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My Thoughts on Music and Musicians (Essay Index Reprint Series)

Statham, Henry Heathcote

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ISBN 10: 0836929241 / ISBN 13: 9780836929249
Published by Books for Libraries, 1972
Used Condition: Good
From Better World Books (Mishawaka, IN, U.S.A.)

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Former Library book. Shows some signs of wear, and may have some markings on the inside. Bookseller Inventory # GRP85663188

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Bibliographic Details

Title: My Thoughts on Music and Musicians (Essay ...

Publisher: Books for Libraries

Publication Date: 1972

Book Condition:Good

About this title

Synopsis:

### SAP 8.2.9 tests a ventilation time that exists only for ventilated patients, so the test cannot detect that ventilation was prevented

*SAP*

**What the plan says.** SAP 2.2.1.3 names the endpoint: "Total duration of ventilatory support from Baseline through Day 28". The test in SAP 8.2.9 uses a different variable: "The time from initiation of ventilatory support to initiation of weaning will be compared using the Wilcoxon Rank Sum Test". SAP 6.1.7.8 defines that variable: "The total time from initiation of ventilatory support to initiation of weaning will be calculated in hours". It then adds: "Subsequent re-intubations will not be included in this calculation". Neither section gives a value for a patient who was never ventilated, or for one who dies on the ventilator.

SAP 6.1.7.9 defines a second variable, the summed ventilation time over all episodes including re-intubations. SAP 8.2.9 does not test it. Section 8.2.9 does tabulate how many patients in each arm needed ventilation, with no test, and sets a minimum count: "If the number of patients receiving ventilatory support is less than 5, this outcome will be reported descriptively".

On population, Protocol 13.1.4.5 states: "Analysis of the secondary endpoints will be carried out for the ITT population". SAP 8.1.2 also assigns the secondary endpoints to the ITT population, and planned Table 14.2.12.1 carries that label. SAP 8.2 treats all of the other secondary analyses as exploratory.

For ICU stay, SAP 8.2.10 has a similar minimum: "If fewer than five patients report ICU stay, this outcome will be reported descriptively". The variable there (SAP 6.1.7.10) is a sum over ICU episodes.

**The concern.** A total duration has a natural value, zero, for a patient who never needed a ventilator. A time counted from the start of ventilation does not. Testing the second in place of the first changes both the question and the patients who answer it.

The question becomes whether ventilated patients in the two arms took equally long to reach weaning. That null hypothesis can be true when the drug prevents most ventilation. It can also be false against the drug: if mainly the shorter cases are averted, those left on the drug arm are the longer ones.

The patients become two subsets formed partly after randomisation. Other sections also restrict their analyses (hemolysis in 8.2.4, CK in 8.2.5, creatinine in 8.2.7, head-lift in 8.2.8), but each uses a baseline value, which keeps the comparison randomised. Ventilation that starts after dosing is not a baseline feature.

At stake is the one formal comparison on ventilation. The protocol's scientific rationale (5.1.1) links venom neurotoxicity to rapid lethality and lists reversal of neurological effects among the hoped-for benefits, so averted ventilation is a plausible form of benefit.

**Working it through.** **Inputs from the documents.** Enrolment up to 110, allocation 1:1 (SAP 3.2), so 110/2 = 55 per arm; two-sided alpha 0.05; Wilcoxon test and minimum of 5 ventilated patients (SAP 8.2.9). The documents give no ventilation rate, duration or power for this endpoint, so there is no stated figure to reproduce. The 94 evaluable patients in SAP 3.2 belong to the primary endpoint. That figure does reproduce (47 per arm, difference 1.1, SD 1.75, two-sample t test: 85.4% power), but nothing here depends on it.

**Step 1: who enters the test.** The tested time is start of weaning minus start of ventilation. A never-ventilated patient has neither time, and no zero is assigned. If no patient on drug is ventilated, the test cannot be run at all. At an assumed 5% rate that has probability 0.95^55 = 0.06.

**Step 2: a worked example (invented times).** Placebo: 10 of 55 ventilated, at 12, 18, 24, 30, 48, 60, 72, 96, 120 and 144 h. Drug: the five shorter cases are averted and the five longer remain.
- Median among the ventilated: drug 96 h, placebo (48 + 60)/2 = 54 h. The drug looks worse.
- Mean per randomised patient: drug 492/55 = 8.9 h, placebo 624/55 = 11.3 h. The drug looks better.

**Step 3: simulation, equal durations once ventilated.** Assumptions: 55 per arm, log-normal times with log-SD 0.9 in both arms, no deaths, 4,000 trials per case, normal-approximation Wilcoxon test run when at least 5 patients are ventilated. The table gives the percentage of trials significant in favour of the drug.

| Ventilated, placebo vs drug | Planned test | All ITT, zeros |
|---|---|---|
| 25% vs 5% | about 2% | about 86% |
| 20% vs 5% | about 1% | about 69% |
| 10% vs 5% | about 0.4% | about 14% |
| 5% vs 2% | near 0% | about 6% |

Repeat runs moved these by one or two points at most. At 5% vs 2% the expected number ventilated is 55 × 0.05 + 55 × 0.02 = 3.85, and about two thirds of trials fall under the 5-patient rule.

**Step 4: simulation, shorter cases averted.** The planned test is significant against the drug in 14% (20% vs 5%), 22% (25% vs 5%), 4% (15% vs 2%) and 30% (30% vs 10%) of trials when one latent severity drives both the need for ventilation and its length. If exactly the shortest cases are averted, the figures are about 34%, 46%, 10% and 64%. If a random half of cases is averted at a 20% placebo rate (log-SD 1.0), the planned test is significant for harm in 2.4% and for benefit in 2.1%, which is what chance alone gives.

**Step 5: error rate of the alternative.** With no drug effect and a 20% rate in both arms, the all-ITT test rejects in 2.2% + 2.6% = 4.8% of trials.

This historic book may have numerous typos and missing text. Purchasers can download a free scanned copy of the original book (without typos) from the publisher. Not indexed. Not illustrated. 1892 Excerpt: ...stress in the music there is not for a moment any forgetfulness of the conditions of the art, any indication of the idea that emotional earnestness can compensate for roughness of execution, except in one brief but significant passage, to be noted just now. This passes in a moment, however; in the main the composer never forgets, in this work with its poetic meaning, that he is writing music, and writing it for a band; the minute finish of the composition is as remarkable as its expressive power, every instrument is treated in the manner most characteristic of its peculiar genius and most fitted to contribute towards the general musical effect of the whole. What was that one passage, referred to just now, where the composer may be said to have momentarily forgotten or put aside the true conditions of musical art? It is the passage, well known to musicians, just before the return of the principal subject iu the second part of the movement, where, while we are still occupied with the harmony of the dominant seventh, which is leading up to the return of the principal subject on the full chord of the tonic, the horn softly plays the opening phrase of the said subject, as if to draw attention to the fact that its return may be immediately expected:--The horn plays the notes of the tonic harmony while the violins are continuing their parts in the harmony of the dominant seventh (the B flat of the bass has been sounded, but is dropped for the moment); the G of the horn clashes in an arbitrary manner with the A flat of the second violins; and young Ries, Beethoven's pupil, standing by while the master conducts at rehearsal, and feeling sure the horn has blundered, exclaims, "Listen to that stupid! Can't he count?" and narrowly escapes getting his ears box...

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